The sainthood cause of Wisconsin-born Father Solanus Casey (1870-1957), a Capuchin priest and doorkeeper at Franciscan friaries in New York and Detroit, has advanced to the beatification stage after Pope Francis approved a miracle attributed to his intercession. Father Casey is pictured in an undated image. (CNS photo) See POPE-SAINTS May 4, 2017.


Sometimes it is the meek who become the great!  This is how I view  Blessed Solanus Casey, a Wise man who did not let his earthy constraints define who he was, and that being SERVANT OF GOD!  Here are some of his wisdom:


Have faith in God, shake off excessive worry, and thank God ahead of time!” — Blessed Solanus Casey


My dear friends, what are any or all of these such petty sciences when the one great science of all times and all generations comes in question, the science of religion, the science of our relationship with God and our neighbor? No other science, in the end, amounts to the snap of one’s finger, but for time and eternity, like the science of religion, fills the individual and society with hope, awe, both the very soul of happiness in this world, this side of heaven.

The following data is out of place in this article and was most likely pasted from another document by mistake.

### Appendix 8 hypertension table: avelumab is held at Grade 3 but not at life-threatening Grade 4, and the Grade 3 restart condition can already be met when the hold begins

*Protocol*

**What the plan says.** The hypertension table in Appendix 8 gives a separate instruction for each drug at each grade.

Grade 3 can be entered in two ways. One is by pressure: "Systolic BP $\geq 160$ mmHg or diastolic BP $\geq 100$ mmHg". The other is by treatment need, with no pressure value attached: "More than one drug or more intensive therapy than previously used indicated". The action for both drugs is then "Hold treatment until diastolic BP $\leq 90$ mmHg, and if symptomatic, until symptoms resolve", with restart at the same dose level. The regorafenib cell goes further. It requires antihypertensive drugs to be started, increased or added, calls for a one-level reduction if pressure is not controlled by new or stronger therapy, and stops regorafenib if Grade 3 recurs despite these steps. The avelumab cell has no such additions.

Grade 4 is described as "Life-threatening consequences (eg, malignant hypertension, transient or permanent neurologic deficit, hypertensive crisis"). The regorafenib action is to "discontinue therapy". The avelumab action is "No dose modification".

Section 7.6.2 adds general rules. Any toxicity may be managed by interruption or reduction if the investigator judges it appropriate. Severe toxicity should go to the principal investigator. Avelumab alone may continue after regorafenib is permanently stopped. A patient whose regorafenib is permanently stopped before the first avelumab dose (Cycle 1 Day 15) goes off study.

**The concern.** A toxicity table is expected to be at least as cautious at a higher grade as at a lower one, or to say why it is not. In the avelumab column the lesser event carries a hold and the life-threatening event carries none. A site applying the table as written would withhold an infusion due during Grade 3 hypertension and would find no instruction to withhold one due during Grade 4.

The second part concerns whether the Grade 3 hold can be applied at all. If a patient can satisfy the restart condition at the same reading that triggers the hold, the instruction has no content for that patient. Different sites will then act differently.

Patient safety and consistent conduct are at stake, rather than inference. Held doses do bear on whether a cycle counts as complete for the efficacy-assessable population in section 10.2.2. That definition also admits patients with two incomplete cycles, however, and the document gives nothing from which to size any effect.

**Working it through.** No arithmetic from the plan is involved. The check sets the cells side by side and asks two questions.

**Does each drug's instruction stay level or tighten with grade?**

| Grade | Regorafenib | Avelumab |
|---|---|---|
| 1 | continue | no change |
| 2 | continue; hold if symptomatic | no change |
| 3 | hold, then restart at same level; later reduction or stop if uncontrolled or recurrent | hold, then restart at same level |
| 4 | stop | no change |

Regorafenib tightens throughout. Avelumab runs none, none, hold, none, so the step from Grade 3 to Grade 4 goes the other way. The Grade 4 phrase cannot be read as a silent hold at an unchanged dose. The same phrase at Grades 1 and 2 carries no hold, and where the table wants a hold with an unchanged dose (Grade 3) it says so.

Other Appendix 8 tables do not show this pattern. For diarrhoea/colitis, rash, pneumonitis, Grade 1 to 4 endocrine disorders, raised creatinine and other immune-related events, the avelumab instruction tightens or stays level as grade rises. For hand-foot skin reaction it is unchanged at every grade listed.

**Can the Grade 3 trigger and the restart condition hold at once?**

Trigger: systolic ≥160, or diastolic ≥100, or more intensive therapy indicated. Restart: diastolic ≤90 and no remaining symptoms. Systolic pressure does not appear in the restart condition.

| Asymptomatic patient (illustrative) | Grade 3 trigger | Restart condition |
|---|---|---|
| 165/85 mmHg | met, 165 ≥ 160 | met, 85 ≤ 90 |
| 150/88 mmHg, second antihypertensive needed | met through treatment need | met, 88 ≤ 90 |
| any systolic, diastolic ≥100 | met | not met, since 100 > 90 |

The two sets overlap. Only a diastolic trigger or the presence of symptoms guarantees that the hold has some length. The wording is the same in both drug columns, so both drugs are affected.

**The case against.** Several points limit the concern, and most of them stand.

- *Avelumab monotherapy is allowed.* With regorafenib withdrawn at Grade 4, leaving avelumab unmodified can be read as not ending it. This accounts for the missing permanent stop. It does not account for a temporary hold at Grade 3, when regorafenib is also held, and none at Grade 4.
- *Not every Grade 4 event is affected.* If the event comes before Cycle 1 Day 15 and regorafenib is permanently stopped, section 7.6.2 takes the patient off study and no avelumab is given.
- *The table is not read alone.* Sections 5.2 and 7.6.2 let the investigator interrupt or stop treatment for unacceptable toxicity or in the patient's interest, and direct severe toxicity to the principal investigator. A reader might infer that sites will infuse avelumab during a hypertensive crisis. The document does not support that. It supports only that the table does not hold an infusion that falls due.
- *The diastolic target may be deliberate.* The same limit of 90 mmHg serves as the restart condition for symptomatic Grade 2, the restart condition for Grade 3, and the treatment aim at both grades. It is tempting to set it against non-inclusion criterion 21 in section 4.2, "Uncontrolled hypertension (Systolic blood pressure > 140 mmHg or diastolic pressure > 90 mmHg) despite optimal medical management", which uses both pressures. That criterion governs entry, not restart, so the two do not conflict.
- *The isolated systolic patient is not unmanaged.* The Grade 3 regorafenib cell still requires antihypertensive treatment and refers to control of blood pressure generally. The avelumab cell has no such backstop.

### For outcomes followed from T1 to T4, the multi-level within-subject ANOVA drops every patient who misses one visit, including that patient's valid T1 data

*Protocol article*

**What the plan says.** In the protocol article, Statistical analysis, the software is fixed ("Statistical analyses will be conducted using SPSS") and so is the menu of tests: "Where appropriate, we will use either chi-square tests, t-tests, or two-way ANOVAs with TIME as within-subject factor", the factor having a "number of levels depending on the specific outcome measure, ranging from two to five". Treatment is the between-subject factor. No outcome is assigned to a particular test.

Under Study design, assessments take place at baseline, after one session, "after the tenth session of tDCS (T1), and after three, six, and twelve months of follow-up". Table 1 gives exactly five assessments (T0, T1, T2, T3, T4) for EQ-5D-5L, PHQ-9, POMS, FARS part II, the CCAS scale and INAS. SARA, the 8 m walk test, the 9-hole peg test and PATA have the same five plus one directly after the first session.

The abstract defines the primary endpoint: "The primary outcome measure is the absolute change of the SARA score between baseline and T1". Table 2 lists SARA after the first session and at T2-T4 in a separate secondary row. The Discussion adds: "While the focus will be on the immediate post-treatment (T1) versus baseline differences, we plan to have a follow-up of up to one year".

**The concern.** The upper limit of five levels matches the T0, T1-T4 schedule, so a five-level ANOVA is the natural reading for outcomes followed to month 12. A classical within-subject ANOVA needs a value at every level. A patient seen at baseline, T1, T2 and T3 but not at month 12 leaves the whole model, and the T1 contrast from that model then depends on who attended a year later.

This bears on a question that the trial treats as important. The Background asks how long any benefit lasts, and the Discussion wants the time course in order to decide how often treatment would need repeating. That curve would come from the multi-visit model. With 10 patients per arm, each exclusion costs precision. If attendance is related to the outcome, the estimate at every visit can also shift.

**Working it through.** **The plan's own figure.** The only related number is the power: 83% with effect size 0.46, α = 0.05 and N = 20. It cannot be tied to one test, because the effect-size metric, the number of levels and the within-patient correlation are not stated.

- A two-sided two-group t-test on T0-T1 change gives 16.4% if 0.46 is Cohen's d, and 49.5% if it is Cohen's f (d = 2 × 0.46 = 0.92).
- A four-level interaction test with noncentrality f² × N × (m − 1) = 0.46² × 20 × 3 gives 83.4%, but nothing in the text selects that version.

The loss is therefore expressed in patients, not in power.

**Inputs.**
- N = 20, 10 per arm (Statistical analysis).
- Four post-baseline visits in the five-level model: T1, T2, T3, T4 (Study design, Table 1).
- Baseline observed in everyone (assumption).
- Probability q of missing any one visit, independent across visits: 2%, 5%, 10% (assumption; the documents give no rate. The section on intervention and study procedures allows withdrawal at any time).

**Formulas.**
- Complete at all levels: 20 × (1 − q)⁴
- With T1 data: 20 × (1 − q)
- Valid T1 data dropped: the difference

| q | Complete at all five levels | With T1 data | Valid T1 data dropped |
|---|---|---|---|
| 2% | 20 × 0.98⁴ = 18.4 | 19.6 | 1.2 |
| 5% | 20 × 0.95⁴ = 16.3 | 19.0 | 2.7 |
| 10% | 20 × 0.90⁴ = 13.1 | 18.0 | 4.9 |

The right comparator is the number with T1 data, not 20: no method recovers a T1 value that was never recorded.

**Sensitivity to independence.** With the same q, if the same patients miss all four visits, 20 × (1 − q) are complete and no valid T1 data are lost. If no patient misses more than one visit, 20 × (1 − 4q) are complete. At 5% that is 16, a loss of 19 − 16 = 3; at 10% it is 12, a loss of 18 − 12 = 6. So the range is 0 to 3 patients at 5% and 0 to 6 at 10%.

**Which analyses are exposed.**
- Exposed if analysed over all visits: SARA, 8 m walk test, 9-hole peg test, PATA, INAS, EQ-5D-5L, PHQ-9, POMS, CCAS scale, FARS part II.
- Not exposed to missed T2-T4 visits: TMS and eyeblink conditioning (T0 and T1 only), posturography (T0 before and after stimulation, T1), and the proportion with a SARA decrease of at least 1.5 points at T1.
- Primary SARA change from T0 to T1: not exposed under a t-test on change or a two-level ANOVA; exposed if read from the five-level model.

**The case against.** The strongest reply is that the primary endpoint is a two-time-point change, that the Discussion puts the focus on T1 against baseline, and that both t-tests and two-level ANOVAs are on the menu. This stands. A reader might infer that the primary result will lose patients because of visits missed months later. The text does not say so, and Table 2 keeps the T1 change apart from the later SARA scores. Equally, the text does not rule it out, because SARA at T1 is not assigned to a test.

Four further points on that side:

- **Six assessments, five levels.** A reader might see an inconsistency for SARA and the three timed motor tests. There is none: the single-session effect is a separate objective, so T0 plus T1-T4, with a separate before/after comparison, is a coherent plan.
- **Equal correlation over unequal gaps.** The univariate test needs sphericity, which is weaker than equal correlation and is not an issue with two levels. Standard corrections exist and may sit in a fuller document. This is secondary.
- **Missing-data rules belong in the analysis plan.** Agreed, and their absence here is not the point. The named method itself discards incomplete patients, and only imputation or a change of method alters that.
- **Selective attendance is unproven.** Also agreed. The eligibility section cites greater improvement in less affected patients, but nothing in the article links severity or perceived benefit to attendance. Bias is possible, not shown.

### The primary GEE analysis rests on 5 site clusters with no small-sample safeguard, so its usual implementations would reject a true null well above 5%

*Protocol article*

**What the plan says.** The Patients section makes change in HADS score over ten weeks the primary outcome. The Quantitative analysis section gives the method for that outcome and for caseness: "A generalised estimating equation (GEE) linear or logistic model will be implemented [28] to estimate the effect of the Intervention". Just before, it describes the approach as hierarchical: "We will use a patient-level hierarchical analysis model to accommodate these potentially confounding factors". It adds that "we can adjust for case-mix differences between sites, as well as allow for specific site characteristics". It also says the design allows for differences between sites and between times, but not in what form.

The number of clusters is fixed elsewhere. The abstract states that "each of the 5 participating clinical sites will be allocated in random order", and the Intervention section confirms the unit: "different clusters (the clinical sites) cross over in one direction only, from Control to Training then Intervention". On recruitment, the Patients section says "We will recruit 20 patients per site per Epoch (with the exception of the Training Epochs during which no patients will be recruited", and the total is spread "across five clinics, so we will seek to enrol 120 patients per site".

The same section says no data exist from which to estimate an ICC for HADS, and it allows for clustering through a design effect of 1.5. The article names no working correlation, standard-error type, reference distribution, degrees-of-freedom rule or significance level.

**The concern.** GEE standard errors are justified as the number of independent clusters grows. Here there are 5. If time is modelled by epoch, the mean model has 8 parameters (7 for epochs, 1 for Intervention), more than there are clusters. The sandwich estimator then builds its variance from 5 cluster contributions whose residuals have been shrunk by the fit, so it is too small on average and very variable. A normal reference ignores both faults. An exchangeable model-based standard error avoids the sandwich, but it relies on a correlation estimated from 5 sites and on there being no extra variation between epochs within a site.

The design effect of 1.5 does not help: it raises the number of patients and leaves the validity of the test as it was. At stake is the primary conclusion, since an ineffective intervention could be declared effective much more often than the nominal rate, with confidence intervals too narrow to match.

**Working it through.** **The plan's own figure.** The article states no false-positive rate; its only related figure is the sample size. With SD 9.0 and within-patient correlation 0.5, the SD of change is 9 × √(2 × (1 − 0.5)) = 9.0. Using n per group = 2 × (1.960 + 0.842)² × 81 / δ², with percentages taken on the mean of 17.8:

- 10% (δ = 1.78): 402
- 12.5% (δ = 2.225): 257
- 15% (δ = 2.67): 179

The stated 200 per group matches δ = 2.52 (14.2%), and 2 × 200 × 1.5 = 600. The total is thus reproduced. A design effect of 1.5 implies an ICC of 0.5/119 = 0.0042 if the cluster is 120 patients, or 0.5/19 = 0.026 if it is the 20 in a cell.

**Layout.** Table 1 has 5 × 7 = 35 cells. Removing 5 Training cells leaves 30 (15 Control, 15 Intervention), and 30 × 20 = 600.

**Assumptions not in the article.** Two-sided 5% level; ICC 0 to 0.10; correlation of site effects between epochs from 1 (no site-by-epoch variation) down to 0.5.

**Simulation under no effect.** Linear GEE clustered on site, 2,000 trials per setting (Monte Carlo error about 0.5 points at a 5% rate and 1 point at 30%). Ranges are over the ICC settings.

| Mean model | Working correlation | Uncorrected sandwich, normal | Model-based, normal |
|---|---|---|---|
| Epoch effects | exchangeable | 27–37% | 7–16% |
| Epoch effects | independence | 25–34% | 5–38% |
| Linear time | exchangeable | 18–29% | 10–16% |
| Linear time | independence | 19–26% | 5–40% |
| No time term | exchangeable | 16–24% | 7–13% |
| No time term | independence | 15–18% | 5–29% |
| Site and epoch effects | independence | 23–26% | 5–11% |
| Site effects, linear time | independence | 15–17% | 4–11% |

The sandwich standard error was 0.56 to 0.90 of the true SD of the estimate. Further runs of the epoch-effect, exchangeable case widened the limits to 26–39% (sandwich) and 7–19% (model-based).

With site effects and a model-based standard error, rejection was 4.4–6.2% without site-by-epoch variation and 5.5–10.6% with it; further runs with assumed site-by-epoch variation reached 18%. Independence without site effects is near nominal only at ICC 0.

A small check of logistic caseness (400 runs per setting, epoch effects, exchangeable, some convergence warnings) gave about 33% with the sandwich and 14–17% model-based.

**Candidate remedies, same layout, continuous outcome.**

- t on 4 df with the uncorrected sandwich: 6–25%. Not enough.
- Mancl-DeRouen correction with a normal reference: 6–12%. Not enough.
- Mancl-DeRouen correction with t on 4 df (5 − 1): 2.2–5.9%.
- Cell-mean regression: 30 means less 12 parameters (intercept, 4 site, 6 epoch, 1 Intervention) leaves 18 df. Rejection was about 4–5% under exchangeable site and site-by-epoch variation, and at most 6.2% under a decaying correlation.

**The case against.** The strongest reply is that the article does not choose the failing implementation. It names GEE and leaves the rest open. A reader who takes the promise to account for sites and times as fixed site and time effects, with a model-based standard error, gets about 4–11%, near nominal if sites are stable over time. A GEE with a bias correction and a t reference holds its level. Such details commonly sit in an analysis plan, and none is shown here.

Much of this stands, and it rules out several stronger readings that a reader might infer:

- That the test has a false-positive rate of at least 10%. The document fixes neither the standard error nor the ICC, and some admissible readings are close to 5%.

– Bl. Solanus Casey


Fr. Solanus was an object and logo of reform because he led a devout, holy, and believing life. Part of our problems right now is that we’re not very devout. We’re rather lackadaisical and casual with religious things. He was also extremely dedicated and we are led by psychology into thinking that we have to be self-actualized in everything we do. He gave himself away; we try to improve ourselves. He was a man of great, great faith, and we live in a time of skepticism, when the verity and credibility of the Scriptures is even undermined. And this man is a marvelous example of faith, hope, and charity to a heroic degree, of patience and trust in God to a heroic degree. And there is absolutely no doubt in my mind that he was a saint the day he died.

– Fr. Benedict Groeschel, CFR

Father Solanus Casey was a simple doorkeeper who always had time and words of wisdom for those who visited his friary. The Wisconsin native was as comfortable in the soup kitchen as he was playing ball with family; an ordinary person living an extraordinary life of faith.


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